Elaine Tin Nyo

art archives

The Fourth Leg: a lesson in pig butchery October 30, 3-7 PM

The Fourth Leg

a lesson in pig butchery on October 30, 2011, 3–7 pm.

Join Elaine Tin Nyo for an afternoon with butcher, Gaetano Arnone. During the course of the performance, artist and butcher will discuss our complex relationship to pigs and pork while he teaches you how to breakdown half a pig.

Utilizing the entire animal is just one way we show respect for the life of the animal. Since before the use of fire, butchers and cooks have been allies in this endeavor to feed ourselves mindfully. The performance coincides with the exhibition of The Three Legged Pig,* an art project (a four-channel video installation and artist’s book) that follows the artisanal slaughtering, butchery and charcuterie practices on family farms in Gascony.

Participants will leave with an understanding of pig anatomy as it relates to pork cookery and several traditional and not-so-traditional recipes.

For more information or to enroll, contact Elaine.
Participation and Materials: $135
Class is Limited to 10
Location: Downtown Manhattan

Purchase tickets through Paypal

Bios:

Gaetano Arnone discovered butchery as a way to save money after his father took ill and he found himself running his family’s restaurant in Orange, California.   After studying under the guidance of Master Butcher Dario Cecchini in Tuscany, Gaetano returned to the states and is now the butcher at Dickson Farmstand in New York City, where he continues his goal of communicating to butchers and carnivores the traditions and craft that he has come to respect and love.

 

Elaine Tin Nyo is a conceptual artist and omnivore. Ms. Tin Nyo translates the tradition of genre painting into new media. Using performance, video, photography, cooking and writing, she reframes the everyday rituals of food and its preparation so we may reflect on the inherent beauty and value of the seemingly unimportant moments of our lives. In addition to her visual arts background, she has learned at the side of home cooks and restaurant chefs on three continents. Her art projects have been presented globally.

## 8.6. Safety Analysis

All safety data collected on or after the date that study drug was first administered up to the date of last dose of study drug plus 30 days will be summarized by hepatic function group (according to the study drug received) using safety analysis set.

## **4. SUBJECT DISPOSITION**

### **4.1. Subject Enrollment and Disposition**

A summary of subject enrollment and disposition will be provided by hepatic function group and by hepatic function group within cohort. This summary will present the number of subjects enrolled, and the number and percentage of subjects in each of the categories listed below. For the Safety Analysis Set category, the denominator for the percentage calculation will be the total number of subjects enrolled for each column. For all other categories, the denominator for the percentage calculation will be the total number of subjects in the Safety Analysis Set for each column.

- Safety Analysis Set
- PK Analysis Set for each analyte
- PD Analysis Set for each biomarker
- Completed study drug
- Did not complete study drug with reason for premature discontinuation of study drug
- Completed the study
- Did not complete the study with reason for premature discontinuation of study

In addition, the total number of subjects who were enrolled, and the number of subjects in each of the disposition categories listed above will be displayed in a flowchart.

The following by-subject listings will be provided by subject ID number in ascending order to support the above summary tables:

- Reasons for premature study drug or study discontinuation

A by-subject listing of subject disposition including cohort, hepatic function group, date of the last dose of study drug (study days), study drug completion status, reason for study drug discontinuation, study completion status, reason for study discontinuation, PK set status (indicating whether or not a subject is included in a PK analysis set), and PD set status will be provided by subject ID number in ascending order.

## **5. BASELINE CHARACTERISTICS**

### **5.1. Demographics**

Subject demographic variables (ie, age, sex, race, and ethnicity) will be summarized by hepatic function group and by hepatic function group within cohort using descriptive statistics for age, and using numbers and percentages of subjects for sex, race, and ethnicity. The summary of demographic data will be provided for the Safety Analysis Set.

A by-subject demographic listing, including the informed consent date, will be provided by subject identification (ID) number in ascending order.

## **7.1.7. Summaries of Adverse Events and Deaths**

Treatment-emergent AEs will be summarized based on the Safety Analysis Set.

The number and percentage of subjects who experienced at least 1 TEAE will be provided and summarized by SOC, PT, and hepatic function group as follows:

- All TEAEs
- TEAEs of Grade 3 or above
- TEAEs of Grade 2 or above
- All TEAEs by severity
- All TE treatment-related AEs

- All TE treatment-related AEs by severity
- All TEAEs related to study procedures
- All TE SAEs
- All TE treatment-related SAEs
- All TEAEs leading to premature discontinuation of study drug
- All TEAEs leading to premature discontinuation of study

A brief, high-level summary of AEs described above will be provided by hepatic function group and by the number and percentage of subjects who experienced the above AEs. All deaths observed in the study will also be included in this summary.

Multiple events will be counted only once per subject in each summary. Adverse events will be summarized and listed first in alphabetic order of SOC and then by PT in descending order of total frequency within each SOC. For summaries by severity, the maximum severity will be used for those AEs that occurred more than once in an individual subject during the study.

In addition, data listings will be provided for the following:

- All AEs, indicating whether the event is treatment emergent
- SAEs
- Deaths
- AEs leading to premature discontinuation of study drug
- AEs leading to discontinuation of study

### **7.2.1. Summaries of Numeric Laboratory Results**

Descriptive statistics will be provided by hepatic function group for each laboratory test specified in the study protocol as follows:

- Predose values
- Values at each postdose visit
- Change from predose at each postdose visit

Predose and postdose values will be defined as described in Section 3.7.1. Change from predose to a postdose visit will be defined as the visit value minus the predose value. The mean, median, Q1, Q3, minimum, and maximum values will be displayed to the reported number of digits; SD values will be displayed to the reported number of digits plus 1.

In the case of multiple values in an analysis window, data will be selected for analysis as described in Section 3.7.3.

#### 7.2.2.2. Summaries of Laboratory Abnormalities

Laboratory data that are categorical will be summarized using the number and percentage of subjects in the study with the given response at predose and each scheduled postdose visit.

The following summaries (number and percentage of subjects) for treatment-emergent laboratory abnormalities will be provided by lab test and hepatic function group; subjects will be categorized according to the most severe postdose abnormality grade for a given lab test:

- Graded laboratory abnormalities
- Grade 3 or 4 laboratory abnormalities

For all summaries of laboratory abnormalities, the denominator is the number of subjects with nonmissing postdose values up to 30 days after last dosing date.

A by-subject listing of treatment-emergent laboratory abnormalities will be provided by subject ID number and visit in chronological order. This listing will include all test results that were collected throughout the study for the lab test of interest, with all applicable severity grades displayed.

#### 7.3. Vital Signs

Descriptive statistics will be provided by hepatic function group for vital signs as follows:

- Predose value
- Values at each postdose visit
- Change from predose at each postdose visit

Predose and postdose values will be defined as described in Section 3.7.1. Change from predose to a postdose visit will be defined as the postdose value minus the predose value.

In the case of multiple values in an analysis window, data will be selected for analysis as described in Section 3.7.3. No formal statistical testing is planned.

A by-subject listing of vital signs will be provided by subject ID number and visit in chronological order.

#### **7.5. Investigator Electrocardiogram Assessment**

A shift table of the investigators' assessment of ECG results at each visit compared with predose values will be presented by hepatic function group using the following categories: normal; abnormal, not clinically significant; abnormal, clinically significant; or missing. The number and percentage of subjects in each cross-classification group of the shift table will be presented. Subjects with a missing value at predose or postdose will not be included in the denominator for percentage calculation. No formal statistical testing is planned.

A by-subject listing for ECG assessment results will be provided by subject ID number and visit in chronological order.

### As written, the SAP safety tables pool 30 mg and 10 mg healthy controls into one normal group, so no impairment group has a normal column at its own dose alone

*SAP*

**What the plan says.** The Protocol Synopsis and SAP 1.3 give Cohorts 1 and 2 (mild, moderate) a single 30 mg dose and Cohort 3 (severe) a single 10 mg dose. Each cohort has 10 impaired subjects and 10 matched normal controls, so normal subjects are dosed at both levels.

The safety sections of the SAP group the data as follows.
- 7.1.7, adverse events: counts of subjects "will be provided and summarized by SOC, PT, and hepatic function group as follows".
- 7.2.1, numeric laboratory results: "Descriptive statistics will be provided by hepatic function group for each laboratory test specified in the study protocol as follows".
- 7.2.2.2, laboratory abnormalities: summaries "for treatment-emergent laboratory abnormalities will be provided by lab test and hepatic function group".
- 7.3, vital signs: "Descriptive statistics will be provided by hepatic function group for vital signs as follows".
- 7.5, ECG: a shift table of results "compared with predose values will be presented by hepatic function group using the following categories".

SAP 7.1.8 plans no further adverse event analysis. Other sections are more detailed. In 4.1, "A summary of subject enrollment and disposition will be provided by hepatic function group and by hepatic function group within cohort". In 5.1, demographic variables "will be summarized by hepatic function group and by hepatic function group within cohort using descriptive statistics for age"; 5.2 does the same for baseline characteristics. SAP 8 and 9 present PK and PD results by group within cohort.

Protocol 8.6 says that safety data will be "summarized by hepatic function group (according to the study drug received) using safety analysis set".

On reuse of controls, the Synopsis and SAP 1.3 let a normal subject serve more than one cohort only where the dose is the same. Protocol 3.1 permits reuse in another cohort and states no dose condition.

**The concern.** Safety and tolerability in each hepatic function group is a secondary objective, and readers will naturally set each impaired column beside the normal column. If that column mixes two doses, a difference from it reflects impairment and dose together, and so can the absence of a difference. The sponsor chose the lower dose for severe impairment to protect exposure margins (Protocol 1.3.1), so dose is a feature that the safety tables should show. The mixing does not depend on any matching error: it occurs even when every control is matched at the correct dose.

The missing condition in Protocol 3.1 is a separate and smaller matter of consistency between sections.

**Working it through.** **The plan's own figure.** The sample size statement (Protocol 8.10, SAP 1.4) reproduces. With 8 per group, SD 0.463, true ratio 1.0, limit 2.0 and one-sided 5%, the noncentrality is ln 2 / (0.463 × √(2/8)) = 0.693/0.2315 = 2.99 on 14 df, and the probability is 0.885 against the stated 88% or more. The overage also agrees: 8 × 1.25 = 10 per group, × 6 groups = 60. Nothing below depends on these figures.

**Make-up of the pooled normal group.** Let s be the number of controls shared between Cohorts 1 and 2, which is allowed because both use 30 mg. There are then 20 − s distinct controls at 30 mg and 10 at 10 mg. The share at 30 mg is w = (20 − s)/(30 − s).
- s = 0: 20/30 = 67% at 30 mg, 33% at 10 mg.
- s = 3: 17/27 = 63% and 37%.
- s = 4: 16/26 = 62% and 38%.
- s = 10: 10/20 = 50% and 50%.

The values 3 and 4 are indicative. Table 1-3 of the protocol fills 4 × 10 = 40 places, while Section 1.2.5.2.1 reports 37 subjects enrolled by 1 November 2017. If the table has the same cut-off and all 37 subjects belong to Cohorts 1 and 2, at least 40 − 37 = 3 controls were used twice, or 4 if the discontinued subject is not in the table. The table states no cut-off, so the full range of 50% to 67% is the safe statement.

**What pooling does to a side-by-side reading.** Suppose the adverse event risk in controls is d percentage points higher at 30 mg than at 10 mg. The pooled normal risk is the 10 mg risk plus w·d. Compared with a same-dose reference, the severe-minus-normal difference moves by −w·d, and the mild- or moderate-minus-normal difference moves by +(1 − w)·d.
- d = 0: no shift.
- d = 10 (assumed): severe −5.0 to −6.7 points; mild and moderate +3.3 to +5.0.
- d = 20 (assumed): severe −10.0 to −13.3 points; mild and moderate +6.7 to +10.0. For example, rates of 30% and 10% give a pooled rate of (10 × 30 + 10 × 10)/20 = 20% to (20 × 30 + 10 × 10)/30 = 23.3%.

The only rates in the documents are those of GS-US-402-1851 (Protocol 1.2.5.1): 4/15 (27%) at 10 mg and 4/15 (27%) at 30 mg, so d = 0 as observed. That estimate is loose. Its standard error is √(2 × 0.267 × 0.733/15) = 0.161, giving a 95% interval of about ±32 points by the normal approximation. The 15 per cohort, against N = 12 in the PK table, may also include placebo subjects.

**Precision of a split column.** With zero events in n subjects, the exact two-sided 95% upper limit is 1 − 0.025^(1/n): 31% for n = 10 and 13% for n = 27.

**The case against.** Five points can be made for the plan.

*The Three Legged Pig is on view as part of the exhibition, With Food In Mind at Center for Book Arts 28 W 26th Street 3rd Floor through June 25, 2011

 

 

 

 

 

 

 

 

Pea and Pig’s Ear Soup
serves 4

1.5 litres ham stock (preferably the water you boiled a ham in) or a ham bone plus a head of garlic
500g green dried split peas, soaked in water overnight and drained
2 pig’s ears (ask your butcher, these should not be hard to obtain; singe off as much hair as you can)
2 whole white onions, peeled
sea salt and pepper
vegetable oil for frying

If you’re using stock, bring it to the boil in a pan with the split peas, ears and onions, and then simmer until the peas are soft and cooked to a thick soupy consistency (approximately 3 hours). If it starts to get too thick add more stock or water. If you have a ham bone, just cover this with water, add your garlic, split peas, ears, and onion, and cook the same way as with stock, though it will probably need some skimming. Add more water if it is getting too thick. Season to taste. Remove the onions, and if you have taken that route the head of garlic and the ham bone.

Extract the ears from the soup, rinse them and dry them carefully. Allow them to cool and firm up, then slice very thinly. Heat vegetable oil in a deep frying pan (or deep fryer) and drop the ears in. Be careful, as they are likely to spit. When crispy remove from oil and lay on kitchen paper to drain off excess fat. Serve the soup hot. On top of each bowl place a cluster of crispy ear. If you have any boiled ham left you could incorporate small chunks.

Recipe from The Whole Beast: Nose to Tail Eating by Fergus Henderson

 

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